It takes a certain degree of assurance, not to mention flexibility, to teach a teenage granddaughter how to do the splits when you’re 62 years old.

And it takes great elan to adorn yourself in your 80s with leopard and zebra prints and wear lots of jewelry, red lips, arched eyebrows and a good spritz or two of Calvin Klein’s Obsession.

Janina Chwiedor was both fashionable and fearless.

As a hungry 8-year-old in World War II Poland, she kept her nerve. Relatives said she often talked about how she’d walk up to Nazi occupiers and ask for something to eat. Once, they gave her a whole chicken and loaf of bread. Sometimes, she’d bring the soldiers a bottle of found wine and come away with blankets, which her mother sewed into pants.

Janina Chwiedor was fascinated by all things American. She immigrated to the United States in her 40s. | Provided photo

In her 40s, a time when many settle for familiar routines, she left Poland to create a new life for herself and her daughter in America.

Ms. Chwiedor died Wednesday at 85 at her Lemont home.

“She was very gutsy,” said daughter Elizabeth Sfondeles.

Her mother helped her and her husband George raise three daughters. Ms. Chwiedor was always available to babysit, “drive them to school, ballet classes,” she said.

She’d ask her granddaughters about boys and work and worries.

“She was the hip grandma,” said Tina Sfondeles, a Chicago Sun-Times reporter. “She always wanted to help us or listen to us.”

When her granddaughters got up to leave, their babcia, who prayed the rosary daily, would bless them, Sfondeles said.

“Every time she saw me, she would push my bangs to the side and do the sign of the cross on my forehead,” she said.

“Everybody that met her, even at this age, would talk about how glamorous she was,” said another granddaughter, Joanne Sfondeles. “People would say they thought she was my mom’s sister, which would make my grandma preen. Her shoulders would come up like, ‘Of course.’ ’’

Starting in the 1970s, Ms. Chwiedor helped invigorate her son-in-law’s service station at Belmont and Milwaukee by stocking it with paczki, pickled herring and Polish magazines, drawing new customers and construction workers and day laborers who used the station as a meeting point for jobs.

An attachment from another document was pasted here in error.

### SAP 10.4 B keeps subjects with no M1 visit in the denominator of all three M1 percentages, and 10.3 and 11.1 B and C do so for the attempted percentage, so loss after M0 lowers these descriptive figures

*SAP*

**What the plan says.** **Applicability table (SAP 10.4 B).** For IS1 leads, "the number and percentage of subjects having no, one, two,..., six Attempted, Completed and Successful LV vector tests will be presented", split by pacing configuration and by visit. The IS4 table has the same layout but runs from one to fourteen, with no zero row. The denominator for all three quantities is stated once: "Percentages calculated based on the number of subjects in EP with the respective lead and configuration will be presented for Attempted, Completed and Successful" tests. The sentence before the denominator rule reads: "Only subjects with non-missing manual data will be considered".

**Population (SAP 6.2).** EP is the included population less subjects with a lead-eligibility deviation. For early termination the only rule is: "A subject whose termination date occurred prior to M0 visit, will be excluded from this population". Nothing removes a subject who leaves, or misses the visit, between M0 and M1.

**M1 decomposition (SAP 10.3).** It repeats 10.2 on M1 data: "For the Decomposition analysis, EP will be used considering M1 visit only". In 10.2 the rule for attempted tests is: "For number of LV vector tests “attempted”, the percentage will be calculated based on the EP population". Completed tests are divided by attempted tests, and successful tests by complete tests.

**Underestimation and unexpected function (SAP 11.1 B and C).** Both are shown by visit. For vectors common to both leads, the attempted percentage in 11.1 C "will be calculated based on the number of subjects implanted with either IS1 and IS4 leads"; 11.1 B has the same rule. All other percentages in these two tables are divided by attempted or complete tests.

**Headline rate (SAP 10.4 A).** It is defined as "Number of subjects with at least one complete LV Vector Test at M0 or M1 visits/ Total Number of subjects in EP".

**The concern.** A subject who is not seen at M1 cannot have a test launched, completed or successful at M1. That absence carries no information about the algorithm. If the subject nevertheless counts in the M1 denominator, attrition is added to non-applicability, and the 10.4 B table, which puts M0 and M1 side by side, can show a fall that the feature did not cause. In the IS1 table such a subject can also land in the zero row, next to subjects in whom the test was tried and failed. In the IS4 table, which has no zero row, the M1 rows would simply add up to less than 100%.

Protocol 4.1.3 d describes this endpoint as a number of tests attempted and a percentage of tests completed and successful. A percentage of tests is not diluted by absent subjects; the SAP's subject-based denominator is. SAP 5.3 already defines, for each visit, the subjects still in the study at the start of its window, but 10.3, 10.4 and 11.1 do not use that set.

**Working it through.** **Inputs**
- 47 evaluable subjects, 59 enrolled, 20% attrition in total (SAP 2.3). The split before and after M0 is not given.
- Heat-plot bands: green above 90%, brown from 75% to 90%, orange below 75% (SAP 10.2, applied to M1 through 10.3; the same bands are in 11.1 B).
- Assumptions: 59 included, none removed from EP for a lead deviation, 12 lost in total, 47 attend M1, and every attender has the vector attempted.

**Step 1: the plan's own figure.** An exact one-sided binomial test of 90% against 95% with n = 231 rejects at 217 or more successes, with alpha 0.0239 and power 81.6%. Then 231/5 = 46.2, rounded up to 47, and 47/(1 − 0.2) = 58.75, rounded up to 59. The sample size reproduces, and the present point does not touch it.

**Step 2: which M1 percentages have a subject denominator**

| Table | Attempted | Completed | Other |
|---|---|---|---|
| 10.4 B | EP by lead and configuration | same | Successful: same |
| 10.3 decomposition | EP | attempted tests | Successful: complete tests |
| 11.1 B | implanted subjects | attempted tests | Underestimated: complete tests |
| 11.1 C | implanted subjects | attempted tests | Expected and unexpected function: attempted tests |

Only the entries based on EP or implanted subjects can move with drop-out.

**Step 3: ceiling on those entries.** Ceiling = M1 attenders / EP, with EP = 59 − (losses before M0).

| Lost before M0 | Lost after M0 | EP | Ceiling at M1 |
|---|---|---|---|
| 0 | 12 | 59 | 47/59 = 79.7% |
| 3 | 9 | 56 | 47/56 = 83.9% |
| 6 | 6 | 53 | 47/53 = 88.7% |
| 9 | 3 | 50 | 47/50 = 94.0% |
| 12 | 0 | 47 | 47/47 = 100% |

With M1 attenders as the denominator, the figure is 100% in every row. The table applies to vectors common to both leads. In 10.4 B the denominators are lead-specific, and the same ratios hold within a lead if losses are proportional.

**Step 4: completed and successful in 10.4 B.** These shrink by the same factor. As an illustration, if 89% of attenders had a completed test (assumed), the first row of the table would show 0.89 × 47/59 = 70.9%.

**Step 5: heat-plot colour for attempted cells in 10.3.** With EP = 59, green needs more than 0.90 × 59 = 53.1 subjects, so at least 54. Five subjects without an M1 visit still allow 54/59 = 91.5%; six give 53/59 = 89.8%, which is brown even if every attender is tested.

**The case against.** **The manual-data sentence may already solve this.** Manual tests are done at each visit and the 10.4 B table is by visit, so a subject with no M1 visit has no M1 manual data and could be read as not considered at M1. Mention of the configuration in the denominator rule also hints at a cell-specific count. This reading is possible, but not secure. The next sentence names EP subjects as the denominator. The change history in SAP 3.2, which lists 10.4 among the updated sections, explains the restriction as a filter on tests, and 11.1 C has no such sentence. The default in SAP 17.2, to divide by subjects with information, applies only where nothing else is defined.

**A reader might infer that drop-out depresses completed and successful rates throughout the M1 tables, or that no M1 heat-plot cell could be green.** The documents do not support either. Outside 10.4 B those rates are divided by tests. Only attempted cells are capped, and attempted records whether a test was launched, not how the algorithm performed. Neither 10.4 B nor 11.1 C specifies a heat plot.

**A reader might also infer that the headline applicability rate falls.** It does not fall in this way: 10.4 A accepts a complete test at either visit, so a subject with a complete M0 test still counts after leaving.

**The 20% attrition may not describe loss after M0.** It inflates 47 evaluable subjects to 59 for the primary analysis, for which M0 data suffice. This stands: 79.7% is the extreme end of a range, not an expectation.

“It really led to the success of the gas station because it brought in so many people,” said Kathy Sfondeles, another granddaughter. “In the morning, we’d have hundreds of people there. They’d buy a sweet roll, coffee, a Polish newspaper, Polish soda.”

Young Janina grew up in the Polish town of Augustow. As a child during World War II, she sometimes took refuge in churches as the Nazis took over private homes and looted them, Kathy Sfondeles said.

As a young woman, she was fascinated by all things American. In communist Poland, she’d scour flea markets for American fashions. One of her uncles, who’d immigrated to the United States, “had a big beautiful car, so my mother thought everybody’s rich here,” her daughter said.

In the 1970s, she arrived in Chicago. Ms. Chwiedor worked at a lock company, but the hours were long and breaks were few. After she brought her daughter to America, Elizabeth went to work at George Sfondeles’ service station. Once they were married, he hired his mother-in-law. Her gregarious personality and push for Polish goods helped him operate it successfully for three decades. He died in 2013.

In her prime, Ms. Chwiedor grew a bountiful garden of carrots, tomatoes, cucumbers, zucchini, basil, mint and strawberries.

Until a few months ago, despite a bout of melanoma and 16 leg operations to ease peripheral artery disease, “She always wanted to go everywhere and see everything,” Tina Sfondeles said.

After her surgeries, “As soon as she woke up, she’d say, ‘Give me my makeup.’ She’d bring a mirror, [get] everything done, even the eyebrows,” said Kathy Sfondeles.

She kept up with news in Europe via Polish satellite TV. Her life was “Poland, church and family,” said Joanne Sfondeles.

Ms. Chwiedor journeyed to Rome and Jerusalem with tour groups from SS. Cyril & Methodius parish in Lemont.

“Her proudest moment was meeting Pope John Paul II,” said Joanne Sfondeles. “The only thing higher than that for a Polish Catholic is meeting God.”

Visitation is set for 3 to 7 p.m. Sunday at Markiewicz Funeral Home in Lemont. A funeral Mass is planned for 10 a.m. Monday at SS. Cyril & Methodius Church in Lemont, with burial at Resurrection Cemetery.